Another highlight of the meeting was that they’d given Haier the rights to market the laundroid in mainland China; 7D intended to market it elsewhere. I further recommended that they go over that contract with a fine-toothed comb. “That’s not necessary,” they said, “they’re our trusted partner”.

I thought about it for a week or so, made a couple of adjustments to the proposed employment contract, they agreed, I signed, and was set to start on 18 March.

Then things started getting really weird. The Friday before my start date, 7D said that they had run into some contractual issues. Shin needed to go to China to meet with Haier, and the timetable was suddenly out the window. They asked me to hold off on starting until 01 June — it probably wouldn’t be that long, but they wanted to worst-case it.

I said that was fine, and I’d stand by awaiting instructions. No worries on my end; the contract said I was employed effective 18 March, they didn’t amend it, so I was taken care of … I thought. I was going to negotiate back-pay after I actually started deploying to China.

Not long after, they sent a one-page to me via the recruiter saying that they couldn’t hire me. You can read it at

That was, of course, extremely unacceptable. I demanded a meeting.

We met on 10 April. Only the executive secretary (Makoto Sato) attending. The first half of the meeting was me determining what in fact had happened (and getting gibberish in return), the second half me explaining that they couldn’t just do that, and giving them until 26 April to work out a deal.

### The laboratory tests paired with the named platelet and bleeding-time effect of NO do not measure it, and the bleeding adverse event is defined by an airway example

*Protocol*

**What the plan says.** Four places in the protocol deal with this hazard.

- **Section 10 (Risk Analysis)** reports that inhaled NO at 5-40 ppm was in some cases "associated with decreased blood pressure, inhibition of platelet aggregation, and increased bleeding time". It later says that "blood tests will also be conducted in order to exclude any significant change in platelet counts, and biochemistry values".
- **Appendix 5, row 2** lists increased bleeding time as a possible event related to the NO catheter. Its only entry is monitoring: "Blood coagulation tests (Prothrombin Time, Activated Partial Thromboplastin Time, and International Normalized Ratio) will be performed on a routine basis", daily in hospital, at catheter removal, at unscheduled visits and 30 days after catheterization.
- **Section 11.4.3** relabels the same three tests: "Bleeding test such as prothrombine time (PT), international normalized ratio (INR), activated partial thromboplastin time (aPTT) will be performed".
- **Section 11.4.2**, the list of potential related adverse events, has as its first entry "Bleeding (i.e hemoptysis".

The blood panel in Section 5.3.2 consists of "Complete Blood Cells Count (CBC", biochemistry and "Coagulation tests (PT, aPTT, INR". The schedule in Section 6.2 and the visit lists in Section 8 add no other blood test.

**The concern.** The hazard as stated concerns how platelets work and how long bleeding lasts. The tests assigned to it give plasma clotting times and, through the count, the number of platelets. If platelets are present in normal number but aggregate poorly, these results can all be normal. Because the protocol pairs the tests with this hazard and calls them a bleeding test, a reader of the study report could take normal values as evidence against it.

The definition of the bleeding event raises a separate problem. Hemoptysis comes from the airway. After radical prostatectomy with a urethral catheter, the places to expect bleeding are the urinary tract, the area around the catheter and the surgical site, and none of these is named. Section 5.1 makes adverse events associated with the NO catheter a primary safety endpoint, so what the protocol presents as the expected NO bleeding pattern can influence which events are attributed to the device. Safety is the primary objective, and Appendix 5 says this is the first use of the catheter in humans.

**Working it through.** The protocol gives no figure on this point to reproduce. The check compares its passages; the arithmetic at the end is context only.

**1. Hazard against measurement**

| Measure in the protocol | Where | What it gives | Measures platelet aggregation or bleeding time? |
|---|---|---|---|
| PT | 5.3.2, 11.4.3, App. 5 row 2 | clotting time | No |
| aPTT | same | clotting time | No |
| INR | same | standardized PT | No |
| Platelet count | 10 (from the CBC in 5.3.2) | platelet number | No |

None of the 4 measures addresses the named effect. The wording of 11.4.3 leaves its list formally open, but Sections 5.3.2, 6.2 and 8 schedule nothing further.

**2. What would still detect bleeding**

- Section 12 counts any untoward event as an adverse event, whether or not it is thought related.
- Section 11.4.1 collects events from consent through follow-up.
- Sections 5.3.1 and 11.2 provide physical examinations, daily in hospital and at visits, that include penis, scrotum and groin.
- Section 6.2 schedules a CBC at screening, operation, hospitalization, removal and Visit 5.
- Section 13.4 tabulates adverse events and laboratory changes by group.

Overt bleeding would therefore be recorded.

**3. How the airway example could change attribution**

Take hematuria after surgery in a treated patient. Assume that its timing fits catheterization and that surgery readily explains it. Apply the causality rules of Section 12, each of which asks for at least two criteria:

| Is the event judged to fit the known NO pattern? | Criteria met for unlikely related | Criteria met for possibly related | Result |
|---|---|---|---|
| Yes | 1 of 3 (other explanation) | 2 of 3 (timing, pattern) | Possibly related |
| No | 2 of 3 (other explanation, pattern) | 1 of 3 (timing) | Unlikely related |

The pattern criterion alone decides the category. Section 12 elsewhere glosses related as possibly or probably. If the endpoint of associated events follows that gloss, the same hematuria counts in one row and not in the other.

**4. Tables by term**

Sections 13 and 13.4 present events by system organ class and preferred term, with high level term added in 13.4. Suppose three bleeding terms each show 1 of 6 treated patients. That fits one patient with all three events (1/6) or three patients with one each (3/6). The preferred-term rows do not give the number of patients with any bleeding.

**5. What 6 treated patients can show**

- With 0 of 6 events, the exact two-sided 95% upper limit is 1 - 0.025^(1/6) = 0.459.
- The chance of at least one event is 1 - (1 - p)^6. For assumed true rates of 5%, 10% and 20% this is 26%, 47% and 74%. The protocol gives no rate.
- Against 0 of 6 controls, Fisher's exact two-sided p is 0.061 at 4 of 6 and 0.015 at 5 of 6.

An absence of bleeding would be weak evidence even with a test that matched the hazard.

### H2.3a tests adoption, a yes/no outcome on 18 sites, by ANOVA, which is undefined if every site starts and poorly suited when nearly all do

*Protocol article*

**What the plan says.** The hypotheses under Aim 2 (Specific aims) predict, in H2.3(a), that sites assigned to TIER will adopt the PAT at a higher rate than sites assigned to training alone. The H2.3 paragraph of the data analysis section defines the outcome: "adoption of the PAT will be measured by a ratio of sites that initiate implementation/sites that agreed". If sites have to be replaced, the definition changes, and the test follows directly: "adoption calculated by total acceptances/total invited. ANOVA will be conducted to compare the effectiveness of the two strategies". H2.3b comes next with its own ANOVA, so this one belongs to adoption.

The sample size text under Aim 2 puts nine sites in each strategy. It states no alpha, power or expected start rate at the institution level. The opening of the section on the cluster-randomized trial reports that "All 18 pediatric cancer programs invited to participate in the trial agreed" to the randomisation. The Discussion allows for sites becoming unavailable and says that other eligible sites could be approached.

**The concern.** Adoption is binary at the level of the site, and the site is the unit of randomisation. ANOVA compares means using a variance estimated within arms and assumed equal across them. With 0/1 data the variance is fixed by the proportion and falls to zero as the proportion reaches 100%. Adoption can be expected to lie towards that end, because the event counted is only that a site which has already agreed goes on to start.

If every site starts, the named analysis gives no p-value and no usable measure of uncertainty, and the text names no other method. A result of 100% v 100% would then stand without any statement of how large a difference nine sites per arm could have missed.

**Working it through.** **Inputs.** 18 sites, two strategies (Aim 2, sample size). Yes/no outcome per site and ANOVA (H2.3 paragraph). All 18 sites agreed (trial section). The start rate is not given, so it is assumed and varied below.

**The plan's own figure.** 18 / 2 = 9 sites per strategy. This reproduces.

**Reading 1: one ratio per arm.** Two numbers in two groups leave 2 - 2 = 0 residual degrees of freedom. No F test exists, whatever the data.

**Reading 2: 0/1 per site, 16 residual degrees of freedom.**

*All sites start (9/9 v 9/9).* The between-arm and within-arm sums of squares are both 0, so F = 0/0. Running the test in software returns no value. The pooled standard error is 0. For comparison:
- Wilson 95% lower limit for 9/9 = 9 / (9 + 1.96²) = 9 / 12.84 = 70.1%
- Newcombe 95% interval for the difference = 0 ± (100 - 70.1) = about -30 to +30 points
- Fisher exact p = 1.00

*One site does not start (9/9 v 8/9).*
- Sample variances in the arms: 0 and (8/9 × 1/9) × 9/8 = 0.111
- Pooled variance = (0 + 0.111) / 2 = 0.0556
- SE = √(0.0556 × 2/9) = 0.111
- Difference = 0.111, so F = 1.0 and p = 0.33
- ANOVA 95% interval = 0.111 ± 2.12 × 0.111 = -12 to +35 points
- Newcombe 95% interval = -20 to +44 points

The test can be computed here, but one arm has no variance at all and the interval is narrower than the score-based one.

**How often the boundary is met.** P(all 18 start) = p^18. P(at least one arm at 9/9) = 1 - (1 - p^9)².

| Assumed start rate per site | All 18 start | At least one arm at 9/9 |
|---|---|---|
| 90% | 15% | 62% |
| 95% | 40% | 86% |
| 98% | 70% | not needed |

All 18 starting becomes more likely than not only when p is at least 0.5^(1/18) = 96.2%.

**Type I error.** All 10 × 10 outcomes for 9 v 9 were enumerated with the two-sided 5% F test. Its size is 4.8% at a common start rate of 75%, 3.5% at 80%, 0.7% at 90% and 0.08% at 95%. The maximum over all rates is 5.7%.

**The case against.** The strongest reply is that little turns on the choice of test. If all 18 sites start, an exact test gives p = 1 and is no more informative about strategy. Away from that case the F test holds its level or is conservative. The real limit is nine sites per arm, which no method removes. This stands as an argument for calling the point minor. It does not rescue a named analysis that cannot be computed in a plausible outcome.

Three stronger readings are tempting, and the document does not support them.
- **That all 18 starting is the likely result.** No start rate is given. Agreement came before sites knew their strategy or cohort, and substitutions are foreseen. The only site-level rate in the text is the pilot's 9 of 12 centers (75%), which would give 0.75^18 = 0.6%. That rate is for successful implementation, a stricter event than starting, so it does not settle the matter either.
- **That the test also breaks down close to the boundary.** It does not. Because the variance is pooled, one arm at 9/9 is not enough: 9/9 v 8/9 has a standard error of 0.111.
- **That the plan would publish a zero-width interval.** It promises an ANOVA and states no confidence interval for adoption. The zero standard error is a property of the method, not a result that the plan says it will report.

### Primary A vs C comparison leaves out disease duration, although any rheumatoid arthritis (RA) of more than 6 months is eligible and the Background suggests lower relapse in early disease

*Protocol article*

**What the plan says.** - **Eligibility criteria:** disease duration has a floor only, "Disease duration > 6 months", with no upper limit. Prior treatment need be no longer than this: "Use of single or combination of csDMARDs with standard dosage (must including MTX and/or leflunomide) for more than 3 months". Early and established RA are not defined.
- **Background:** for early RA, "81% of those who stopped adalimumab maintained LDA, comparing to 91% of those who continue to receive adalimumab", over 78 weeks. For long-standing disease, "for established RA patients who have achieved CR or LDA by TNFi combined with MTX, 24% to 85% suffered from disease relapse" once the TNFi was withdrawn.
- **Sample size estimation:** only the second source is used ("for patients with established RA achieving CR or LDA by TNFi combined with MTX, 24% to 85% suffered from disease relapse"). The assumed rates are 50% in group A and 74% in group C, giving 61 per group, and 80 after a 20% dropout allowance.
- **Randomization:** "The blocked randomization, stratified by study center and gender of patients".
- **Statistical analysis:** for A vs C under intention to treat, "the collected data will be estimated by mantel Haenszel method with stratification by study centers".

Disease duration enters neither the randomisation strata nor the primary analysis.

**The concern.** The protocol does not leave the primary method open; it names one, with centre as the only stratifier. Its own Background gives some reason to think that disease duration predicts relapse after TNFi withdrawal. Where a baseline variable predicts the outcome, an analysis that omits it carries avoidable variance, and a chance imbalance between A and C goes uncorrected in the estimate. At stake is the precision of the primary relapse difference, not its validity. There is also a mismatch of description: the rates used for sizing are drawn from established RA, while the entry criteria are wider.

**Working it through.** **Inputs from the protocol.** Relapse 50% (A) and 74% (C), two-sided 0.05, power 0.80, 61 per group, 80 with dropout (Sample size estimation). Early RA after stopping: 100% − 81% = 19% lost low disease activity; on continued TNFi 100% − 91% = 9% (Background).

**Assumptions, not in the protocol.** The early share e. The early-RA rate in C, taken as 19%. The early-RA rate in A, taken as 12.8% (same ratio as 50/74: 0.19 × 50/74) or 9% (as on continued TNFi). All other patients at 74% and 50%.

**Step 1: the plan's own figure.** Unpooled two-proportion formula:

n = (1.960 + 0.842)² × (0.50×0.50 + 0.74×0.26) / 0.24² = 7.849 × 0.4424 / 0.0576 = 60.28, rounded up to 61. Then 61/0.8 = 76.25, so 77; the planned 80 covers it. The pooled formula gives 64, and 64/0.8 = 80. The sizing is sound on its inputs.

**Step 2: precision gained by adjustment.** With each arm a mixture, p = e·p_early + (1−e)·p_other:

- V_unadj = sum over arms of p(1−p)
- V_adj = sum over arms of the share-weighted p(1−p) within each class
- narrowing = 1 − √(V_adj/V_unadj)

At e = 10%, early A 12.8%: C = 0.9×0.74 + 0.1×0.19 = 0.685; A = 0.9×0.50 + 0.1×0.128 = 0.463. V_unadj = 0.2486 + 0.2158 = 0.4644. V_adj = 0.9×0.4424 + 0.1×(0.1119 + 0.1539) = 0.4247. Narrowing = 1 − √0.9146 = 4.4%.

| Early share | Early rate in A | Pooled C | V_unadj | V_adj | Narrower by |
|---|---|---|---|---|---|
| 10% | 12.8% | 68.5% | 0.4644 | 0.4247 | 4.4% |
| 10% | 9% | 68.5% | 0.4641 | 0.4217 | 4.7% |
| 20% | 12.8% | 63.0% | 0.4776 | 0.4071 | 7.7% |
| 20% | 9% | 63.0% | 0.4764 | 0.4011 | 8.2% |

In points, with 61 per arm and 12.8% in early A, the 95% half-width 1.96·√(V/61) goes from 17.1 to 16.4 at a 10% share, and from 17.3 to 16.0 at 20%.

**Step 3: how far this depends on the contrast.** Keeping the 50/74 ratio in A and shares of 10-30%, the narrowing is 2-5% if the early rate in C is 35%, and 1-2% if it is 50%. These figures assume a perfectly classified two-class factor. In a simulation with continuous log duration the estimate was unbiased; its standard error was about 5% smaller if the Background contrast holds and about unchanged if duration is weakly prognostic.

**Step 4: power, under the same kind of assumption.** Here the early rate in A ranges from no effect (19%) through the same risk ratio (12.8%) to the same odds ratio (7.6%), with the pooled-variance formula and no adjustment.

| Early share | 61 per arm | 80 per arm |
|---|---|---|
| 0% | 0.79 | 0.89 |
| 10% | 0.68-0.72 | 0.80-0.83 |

“Sure, 26th April, that’s fair!”

They’d already filed for bankruptcy at that point, although Makoto denies it in the recording I made of the meeting. I thought I was safe because Japanese bankruptcy simply can’t happen that fast.

So I waited. I’d given up on them, tried to reconnect with recruiters, and abided by my NDA.

Yahoo Japan reported they’d declared bankruptcy on 23 April. I sent them an email demanding a response upon pain of legal action, they said “nope, talk to the bankruptcy trustee, and by the way, you weren’t an employee”.

I talked to my lawyer, who said a) they’re wrong and b) you’ll get nothing out of a bankrupt company. So I posted the situation on LinkedIn, and the trustee reached out to me at 0200 the following day (a Saturday!), inviting me to join the mass of creditors.

I’ve got email to back most of this (the recruiter helpfully cc’ed me on his discussions with 7D).

Posted in seven dreamers | Leave a comment

LineageOS 14.1 Sustaining Build for HTC 10 (pme)

By request, I’ve added the HTC 10 (pme) to the LineageOS 14.1 “build rooster”. Same deal as all the other builds — generated weekly, available at

As a side note, I’d like to publicly thank Adam_J_T from the XDA forum for his very kind donation toward defraying server hosting costs.

Posted in LineageOS | Leave a comment

Refurbishing a Quadra 700

I picked up a Quadra 700 on eBay. Although it powered on out-of-the-box, it needed a bit of upgrading to be useful. I pulled together information from a number of external resources, and am writing it up here in the hope that it’ll save someone else a few hours of research.

Here’s what you need:

(I’ll insert spinup guidelines here as time permits)

Posted in Apple, Macintosh (m68k) | Leave a comment

LineageOS 14.1 sustaining builds for Moto Z Play and Moto G4

It appears that my LineageOS 14.1 sustaining build service has been well-received. Some folks have pinged me on XDA about adding more devices; there’s still enough space on the web server, so I’ve added them.

Weekly builds for the Motorola Moto Z Play (addison) and Motorola Moto G4 (athene) are at and